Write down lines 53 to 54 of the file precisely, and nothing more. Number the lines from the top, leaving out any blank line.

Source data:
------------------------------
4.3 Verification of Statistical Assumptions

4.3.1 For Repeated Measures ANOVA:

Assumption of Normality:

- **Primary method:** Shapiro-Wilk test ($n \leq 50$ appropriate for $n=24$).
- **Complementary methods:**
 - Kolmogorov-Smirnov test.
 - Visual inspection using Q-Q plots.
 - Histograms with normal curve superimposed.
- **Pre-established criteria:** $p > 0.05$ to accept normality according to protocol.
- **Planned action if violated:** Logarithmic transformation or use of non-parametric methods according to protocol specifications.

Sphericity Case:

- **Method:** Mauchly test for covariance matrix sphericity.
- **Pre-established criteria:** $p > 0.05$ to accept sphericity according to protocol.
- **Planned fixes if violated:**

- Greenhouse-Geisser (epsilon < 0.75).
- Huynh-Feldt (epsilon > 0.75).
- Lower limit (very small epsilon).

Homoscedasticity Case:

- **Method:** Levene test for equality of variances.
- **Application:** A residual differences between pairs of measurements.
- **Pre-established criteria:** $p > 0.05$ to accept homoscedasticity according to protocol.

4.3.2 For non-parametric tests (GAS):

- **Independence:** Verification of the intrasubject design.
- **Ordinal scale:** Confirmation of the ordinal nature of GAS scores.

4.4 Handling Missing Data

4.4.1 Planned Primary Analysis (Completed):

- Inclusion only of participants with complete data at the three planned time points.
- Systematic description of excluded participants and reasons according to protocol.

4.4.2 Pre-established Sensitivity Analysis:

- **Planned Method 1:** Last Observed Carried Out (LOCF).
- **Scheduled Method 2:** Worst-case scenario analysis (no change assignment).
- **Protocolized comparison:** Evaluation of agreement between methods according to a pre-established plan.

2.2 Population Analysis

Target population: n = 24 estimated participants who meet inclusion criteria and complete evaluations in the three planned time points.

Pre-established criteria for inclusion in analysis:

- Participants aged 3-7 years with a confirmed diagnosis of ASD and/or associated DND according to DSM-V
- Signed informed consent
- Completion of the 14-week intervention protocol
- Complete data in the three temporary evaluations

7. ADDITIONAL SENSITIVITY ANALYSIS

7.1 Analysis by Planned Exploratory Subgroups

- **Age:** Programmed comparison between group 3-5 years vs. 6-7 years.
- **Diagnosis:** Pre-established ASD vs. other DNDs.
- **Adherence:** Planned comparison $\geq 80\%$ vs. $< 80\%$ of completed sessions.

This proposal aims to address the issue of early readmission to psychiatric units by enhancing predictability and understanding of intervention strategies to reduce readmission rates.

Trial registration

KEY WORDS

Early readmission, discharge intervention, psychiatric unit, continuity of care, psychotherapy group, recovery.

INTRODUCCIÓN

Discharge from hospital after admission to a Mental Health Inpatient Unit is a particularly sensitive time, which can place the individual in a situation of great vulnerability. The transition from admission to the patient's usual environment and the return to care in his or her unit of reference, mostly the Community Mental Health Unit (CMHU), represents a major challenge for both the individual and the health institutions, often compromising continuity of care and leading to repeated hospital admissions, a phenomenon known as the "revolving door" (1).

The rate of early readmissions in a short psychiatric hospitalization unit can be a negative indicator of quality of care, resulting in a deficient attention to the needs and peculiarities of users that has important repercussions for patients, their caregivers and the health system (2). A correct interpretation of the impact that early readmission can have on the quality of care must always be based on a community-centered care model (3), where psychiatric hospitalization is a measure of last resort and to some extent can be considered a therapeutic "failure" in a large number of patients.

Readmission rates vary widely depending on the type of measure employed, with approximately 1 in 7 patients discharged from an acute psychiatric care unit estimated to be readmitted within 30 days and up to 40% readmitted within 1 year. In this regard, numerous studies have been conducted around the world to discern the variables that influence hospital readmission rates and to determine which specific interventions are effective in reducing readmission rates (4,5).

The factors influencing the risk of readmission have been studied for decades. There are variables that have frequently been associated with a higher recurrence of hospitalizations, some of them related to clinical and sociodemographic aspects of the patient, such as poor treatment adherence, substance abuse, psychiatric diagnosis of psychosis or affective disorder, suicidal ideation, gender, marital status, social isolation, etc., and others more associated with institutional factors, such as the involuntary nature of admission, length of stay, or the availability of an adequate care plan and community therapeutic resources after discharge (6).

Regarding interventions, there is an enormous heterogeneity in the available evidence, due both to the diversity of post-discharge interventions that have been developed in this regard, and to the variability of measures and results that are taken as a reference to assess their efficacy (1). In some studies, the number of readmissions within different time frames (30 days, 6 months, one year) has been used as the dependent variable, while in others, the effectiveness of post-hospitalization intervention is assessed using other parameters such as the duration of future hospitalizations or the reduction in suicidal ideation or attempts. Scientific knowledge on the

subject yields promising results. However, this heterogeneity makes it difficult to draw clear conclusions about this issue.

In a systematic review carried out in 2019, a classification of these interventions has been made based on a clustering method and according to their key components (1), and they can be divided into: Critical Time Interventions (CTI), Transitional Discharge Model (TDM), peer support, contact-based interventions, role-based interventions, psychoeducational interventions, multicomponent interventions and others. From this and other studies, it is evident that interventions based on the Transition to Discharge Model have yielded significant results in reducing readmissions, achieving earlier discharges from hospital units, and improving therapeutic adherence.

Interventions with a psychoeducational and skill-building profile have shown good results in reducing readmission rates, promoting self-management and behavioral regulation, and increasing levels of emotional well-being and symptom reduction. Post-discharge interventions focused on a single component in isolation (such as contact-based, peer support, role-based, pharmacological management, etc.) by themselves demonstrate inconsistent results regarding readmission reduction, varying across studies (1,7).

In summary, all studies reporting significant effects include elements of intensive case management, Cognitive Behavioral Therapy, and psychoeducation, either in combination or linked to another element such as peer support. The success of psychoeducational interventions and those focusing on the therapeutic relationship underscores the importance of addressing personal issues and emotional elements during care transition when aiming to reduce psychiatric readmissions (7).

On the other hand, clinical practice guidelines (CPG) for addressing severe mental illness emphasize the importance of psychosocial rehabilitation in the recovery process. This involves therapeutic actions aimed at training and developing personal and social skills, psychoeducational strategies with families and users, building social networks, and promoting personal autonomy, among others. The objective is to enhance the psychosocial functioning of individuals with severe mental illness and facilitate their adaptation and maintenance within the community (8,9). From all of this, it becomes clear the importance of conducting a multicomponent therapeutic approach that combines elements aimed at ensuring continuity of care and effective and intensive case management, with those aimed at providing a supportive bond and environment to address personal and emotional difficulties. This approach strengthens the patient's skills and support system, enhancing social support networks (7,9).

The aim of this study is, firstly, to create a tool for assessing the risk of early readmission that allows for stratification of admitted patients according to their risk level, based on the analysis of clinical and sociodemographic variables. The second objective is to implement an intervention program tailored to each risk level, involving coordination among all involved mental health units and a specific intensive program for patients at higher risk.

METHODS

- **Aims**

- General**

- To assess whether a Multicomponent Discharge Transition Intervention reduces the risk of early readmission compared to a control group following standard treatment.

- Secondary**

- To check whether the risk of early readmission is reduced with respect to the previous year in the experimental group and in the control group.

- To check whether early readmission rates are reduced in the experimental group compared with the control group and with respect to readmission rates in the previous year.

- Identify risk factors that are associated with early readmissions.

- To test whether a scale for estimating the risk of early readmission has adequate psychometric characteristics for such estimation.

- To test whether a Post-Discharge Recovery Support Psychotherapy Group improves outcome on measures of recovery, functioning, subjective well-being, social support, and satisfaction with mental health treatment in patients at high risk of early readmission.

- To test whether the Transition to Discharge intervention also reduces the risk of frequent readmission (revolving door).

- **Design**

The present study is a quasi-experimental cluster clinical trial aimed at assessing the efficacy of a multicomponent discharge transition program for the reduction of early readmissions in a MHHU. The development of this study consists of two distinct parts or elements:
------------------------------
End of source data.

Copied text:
The factors influencing the risk of readmission have been studied for decades. There are variables that have frequently been associated with a higher recurrence of hospitalizations, some of them related to clinical and sociodemographic aspects of the patient, such as poor treatment adherence, substance abuse, psychiatric diagnosis of psychosis or affective disorder, suicidal ideation, gender, marital status, social isolation, etc., and others more associated with institutional factors, such as the involuntary nature of admission, length of stay, or the availability of an adequate care plan and community therapeutic resources after discharge (6).

Regarding interventions, there is an enormous heterogeneity in the available evidence, due both to the diversity of post-discharge interventions that have been developed in this regard, and to the variability of measures and results that are taken as a reference to assess their efficacy (1). In some studies, the number of readmissions within different time frames (30 days, 6 months, one year) has been used as the dependent variable, while in others, the effectiveness of post-hospitalization intervention is assessed using other parameters such as the duration of future hospitalizations or the reduction in suicidal ideation or attempts. Scientific knowledge on the